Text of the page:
A notion beautifully addressed by Grayson Perry’s ‘The Vanity of Small Differences’ tapestry collection, which I had the privilege of visiting at the Bristol Art Museum in 2018.The differing conceptions of beauty witnessed through Tim Rakewell’s upward social mobility wonderfully demonstrated this uniformity within social classes. Certainly, the conformity of collective identity is a well-founded criticism of the very notion that we are individualistic as a culture. Are we not seeking collectivism, larger frameworks of mutual support, within our imposed individualistic culture?
We are, after all, social creatures, who elevate in-group members and derogate out-groups and thus reinforce the very behaviours and identities which comprise group membership. The out-group is any easy scapegoat when one conceives society through this individualistic lens. It pits us together in a dog eat dog narrative, in which when the other succeeds, the self suffers. This is the reason why prejudice is monolithic, an age-old imposition over society, and why it is so very insidious. Indeed, it is why, from my perspective, divisions are so easily exploited to further economic disparity.
It would be easy to read a sense of contempt in my recognition of such trends. Whilst this may be true, it would be in fact missing the point. I do not blame the individual for a lack of recognition. I blame the system that breeds bad artists; the system that encourages and compels false individuality and condemns collectivism.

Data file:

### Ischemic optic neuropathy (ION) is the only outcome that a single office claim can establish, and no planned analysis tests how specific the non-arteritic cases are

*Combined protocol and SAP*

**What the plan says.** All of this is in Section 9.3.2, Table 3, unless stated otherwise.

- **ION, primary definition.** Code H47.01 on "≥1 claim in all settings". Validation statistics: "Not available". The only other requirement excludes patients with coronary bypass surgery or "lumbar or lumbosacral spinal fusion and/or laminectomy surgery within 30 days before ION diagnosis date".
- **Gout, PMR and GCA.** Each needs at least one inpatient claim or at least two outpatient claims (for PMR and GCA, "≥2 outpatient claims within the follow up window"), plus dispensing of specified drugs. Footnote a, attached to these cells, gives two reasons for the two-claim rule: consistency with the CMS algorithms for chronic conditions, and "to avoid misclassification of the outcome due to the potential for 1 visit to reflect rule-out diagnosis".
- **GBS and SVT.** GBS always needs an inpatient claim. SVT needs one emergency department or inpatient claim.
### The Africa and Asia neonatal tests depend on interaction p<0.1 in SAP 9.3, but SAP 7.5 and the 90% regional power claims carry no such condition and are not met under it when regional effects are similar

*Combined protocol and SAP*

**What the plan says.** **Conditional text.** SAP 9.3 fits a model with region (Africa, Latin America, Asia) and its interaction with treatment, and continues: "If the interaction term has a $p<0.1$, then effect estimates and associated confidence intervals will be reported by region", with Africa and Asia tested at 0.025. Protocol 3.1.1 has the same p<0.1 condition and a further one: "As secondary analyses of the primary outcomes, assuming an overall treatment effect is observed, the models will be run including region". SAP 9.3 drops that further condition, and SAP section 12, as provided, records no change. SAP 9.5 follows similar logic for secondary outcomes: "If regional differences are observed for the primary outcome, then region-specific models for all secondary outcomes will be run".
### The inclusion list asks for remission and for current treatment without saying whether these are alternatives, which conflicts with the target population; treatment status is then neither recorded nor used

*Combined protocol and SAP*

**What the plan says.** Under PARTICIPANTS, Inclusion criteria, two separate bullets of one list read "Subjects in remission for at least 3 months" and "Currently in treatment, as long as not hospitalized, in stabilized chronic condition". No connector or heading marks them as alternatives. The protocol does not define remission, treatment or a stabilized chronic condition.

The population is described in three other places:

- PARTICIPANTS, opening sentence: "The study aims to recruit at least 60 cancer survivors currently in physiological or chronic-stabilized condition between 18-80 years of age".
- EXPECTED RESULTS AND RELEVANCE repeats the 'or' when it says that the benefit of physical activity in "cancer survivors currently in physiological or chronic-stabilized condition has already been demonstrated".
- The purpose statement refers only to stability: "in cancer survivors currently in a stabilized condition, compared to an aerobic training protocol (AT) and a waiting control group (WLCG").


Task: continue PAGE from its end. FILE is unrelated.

Consider the modern capitalist social system and its associated individualistic mentality, which results in the formation of implied rules that dictate what it takes to succeed. Hard work and entrepreneurship are promoted in the supposedly meritocratic ‘American Dream’. Thus, the notion of individualism is positively socialised, in part due to it being a purported prerequisite for prosperity within such an environment. But this is not true individualism; that of understanding oneself and consequently one’s desires.
It is an effort to make a character of ourselves. One that can enable a stranger to compartmentalise us. To remove this would result in an elevation of class consciousness, as each individual considers the intricacies of collective identity, rather than the surface level uniformity.
I conceive that individualism, at the least the false notion of it, is a capitalist exploitation on our desire for self-actualisation; a Western response to Eastern enlightenment. Rather than shed all material objects; use them to cultivate a character. Rather than being introspective and building from the bottom up, we are feeding our entire identities in a top down manner.
Furthermore, I blame the divisive narrative that collectivism is undesirable (a narrative that may be incorrectly inferred from this piece). One that is constantly spouted indirectly on either side of the political spectrum. Yelled into the ever-echoing void. It is in this moment that a quotation from Henry Miller’s Tropic of Capricorn comes to my mind,
‘We are dancing in the hollow of the cup of nothingness. We are of one flesh, but separated like stars’.
Let us dance elsewhere, let us not be separated. Let us, like Mannheim proclaimed, consider the differing perspectives of all, understand the differing perspectives of all and create a society in which no ideology is alienated. Wake from unconsciousness and realise there are ties beyond material identification, ties that transcend class and perspectives of material beauty. Let us recognise that collectivism is a consequence of the inequality of individualistic society. Let us observe the sea of colourful jackets and not scorn, as I once did, but celebrate and recognise a symbol of potential; potential that has previously been misguided.